It is clear that this girl equated having sex with getting pregnant and diseases. Her decision to abstain is mainly because of the fears and threats from her mother. Linking this interview with the one with her mother, it seems like most of what her mother communicated in warnings had had an impact on her sexual decision making. In the interview with her mother she had mentioned that if she had unwanted pregnancy, she should never come back home. These findings are consistent with what was observed in South Africa,  where mothers were noted to be powerful agents in the young women's constructions of their own sexuality. By presenting sex as a very dangerous activity to their daughters, mothers unintentionally contributed to their daughters' limited sense of sexual agency.
Young people's continued trust in their parents advice depended on how the parent had solved a previous SRH problem they had. They needed practical solutions and hence expected certain responses from their parents when they approached them with sexual health problems. Lack of satisfaction with a parent's response was a discouragement for the child to further confide in the parent when they had other problems. A 20 year old woman talked about her lack of satisfaction when she had a SRH problem in the following excerpt:
... When I was menstruating a lot of blood, I only told mother but she did not tell me anything. She only said that, 'you appear to be sick. You are supposed to go to hospital and tell them'...I mean I was not satisfied with that [response] because when I told her, she should have told me that 'let me take you to the hospital', but instead I should go alone...Every time I start menstruating, I tell my mother but she still tells me I should go to hospital myself [IDI #10, 20 year old msimbe woman].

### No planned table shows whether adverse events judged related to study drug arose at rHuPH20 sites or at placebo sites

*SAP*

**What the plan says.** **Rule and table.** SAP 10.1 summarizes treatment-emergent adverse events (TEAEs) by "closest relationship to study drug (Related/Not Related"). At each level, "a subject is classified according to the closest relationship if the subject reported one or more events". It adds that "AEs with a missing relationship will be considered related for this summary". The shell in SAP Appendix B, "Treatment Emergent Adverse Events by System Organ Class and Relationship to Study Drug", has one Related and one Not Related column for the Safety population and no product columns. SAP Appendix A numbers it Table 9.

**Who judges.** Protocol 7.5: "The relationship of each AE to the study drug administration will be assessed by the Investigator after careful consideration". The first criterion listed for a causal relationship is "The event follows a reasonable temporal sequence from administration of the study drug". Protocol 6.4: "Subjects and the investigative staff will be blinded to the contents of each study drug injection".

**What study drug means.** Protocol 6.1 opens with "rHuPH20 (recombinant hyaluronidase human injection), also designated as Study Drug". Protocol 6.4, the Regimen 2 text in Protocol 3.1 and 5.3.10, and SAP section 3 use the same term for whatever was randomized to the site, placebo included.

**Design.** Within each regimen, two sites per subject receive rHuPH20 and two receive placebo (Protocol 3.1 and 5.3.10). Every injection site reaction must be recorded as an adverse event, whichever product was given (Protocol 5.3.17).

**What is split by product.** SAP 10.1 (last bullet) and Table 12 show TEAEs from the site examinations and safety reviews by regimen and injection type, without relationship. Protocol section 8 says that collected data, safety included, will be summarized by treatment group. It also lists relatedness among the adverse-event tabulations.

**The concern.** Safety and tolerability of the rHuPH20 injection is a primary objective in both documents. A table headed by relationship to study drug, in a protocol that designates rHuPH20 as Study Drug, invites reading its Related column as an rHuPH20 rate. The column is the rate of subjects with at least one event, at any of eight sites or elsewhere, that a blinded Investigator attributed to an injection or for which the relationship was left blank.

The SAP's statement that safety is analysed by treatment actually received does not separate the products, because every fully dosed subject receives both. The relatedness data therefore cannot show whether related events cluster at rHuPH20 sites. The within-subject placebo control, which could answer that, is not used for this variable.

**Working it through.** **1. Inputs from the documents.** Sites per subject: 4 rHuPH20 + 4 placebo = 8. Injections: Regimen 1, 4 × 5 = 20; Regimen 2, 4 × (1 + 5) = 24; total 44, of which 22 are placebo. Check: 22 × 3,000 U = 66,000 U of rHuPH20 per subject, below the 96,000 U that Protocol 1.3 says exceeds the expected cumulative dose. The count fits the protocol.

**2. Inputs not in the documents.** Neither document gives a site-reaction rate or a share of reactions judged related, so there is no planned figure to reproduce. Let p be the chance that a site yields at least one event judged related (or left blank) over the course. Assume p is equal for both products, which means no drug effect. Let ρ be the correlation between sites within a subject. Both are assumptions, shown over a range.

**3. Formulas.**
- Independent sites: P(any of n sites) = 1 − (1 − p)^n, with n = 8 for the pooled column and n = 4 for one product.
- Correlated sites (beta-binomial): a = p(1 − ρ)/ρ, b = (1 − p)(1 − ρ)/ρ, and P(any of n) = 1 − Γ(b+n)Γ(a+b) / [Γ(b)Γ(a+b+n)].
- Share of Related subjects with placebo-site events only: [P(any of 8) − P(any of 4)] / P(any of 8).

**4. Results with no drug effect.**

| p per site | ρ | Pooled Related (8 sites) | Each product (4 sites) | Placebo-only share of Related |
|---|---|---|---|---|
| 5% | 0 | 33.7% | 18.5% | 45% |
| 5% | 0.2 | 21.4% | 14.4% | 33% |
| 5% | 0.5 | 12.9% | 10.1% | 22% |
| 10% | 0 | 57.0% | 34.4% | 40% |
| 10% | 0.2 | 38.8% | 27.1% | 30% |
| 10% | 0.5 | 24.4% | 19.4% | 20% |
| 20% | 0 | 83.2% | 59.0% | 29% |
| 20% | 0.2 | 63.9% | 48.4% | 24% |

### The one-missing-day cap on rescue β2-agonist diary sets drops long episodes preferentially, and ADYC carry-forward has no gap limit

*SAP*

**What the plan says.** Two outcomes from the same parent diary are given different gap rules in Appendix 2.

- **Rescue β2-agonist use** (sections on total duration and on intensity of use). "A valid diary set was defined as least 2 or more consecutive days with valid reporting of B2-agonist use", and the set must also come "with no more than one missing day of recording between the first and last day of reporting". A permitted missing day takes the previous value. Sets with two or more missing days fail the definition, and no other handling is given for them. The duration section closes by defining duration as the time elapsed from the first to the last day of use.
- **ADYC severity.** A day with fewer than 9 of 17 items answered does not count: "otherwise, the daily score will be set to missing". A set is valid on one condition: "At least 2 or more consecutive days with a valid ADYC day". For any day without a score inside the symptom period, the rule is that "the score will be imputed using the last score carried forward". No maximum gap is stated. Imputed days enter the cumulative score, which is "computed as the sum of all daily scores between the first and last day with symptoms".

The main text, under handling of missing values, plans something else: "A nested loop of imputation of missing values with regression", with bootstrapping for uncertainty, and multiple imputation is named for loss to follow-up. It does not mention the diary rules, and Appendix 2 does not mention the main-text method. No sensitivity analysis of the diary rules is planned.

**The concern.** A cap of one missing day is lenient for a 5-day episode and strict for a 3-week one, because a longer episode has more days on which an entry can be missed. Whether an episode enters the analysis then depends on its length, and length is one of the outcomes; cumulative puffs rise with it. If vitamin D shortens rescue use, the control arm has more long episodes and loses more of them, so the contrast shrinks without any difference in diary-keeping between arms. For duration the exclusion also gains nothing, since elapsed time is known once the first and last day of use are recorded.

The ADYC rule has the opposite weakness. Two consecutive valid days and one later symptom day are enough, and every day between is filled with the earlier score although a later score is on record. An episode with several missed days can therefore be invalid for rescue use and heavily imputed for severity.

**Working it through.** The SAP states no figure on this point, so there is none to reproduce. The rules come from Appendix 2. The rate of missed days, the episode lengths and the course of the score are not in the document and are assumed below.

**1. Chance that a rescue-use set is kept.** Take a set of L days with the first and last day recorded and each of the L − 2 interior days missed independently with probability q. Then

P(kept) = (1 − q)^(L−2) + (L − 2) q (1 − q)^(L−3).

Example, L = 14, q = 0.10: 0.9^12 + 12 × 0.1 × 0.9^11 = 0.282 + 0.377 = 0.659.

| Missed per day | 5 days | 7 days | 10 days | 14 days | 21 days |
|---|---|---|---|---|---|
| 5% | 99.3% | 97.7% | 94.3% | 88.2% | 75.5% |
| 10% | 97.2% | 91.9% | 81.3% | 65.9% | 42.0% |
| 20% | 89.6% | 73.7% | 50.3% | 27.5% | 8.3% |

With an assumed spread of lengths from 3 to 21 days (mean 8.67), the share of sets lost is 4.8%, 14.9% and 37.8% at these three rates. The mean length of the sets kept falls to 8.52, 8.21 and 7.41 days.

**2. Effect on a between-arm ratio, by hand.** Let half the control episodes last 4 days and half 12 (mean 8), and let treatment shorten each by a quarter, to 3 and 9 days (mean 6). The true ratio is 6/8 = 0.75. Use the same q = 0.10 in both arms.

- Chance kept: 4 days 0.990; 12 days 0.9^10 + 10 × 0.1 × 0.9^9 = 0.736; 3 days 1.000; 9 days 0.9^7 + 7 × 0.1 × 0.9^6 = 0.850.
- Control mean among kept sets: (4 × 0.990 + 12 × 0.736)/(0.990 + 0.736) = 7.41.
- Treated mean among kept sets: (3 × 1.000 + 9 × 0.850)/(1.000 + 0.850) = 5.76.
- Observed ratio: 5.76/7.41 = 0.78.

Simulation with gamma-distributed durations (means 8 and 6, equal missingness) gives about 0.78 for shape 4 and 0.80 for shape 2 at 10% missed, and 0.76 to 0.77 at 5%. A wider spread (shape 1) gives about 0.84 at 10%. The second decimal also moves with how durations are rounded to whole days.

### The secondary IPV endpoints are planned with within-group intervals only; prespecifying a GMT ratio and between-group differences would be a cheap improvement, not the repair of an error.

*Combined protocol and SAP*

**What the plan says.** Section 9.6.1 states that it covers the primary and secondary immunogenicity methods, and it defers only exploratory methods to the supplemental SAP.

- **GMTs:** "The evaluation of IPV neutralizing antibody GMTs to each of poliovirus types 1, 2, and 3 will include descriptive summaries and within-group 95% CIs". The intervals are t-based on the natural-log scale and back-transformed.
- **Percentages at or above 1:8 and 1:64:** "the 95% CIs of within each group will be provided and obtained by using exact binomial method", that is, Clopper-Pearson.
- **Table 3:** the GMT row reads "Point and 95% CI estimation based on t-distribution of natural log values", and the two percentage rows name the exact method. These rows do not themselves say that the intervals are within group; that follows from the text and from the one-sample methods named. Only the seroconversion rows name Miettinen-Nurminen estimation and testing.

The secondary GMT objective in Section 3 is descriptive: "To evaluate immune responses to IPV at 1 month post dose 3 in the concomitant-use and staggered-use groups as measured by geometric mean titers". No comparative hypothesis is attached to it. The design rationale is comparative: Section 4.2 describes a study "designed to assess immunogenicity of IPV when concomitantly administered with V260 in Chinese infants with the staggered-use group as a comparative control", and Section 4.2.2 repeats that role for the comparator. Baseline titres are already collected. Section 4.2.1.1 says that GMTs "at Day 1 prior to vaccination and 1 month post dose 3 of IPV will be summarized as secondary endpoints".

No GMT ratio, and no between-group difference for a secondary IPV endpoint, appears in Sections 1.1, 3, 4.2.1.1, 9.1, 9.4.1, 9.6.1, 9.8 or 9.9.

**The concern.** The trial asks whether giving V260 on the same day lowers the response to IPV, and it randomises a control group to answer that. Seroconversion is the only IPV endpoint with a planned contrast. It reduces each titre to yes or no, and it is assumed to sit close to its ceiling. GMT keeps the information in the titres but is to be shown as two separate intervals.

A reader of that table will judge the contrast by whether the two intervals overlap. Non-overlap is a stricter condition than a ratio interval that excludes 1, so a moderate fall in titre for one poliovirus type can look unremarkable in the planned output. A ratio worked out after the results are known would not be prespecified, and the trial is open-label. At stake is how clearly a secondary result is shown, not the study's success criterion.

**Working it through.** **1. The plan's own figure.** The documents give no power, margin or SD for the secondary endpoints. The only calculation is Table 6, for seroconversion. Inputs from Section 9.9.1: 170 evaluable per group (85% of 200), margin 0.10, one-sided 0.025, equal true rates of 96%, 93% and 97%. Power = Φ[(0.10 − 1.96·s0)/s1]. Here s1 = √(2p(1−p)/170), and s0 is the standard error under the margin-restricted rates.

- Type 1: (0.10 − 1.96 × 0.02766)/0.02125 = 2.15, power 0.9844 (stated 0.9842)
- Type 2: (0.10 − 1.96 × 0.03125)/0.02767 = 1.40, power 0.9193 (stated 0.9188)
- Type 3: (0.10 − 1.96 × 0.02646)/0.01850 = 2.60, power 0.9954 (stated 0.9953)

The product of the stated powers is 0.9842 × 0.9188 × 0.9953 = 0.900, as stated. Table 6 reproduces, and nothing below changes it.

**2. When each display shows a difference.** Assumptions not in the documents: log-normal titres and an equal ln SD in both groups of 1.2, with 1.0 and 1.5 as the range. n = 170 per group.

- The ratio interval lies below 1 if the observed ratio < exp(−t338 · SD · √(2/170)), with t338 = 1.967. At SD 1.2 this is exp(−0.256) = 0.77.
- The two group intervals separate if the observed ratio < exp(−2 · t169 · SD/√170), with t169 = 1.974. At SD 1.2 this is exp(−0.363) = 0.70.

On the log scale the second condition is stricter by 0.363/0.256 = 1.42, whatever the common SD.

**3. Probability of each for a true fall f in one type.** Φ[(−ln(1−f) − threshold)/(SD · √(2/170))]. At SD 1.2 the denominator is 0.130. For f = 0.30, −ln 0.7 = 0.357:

Although young people may know where the health services are, they sometimes needed their parent's help to access them. This could be due to fear of the health workers, but also because they did not know how to explain their problem to the health personnel. It is possible that the parents may also be experiencing similar barriers to accessing SRH services as their young people. They may be shy accompanying their daughters to the hospital and helping them explain their problem. As seen in the above excerpt, the 20 year old young woman continued suffering without seeking health care because the person (mother) that she trusted to help her to find a solution did not.
When parents were asked about their views concerning the satisfaction of their young people with the advice/warnings they gave them about sex, most of them said that they assumed they were satisfied. They said the only way they could tell that they were not satisfied is if they had unwanted pregnancy or got infected with HIV. Hence parents who had out-of-school unmarried daughters who had not had unwanted pregnancy regarded themselves as successful in their parenting. They attributed their daughter not having had unwanted pregnancy as being satisfied with the advice they gave them about abstinence.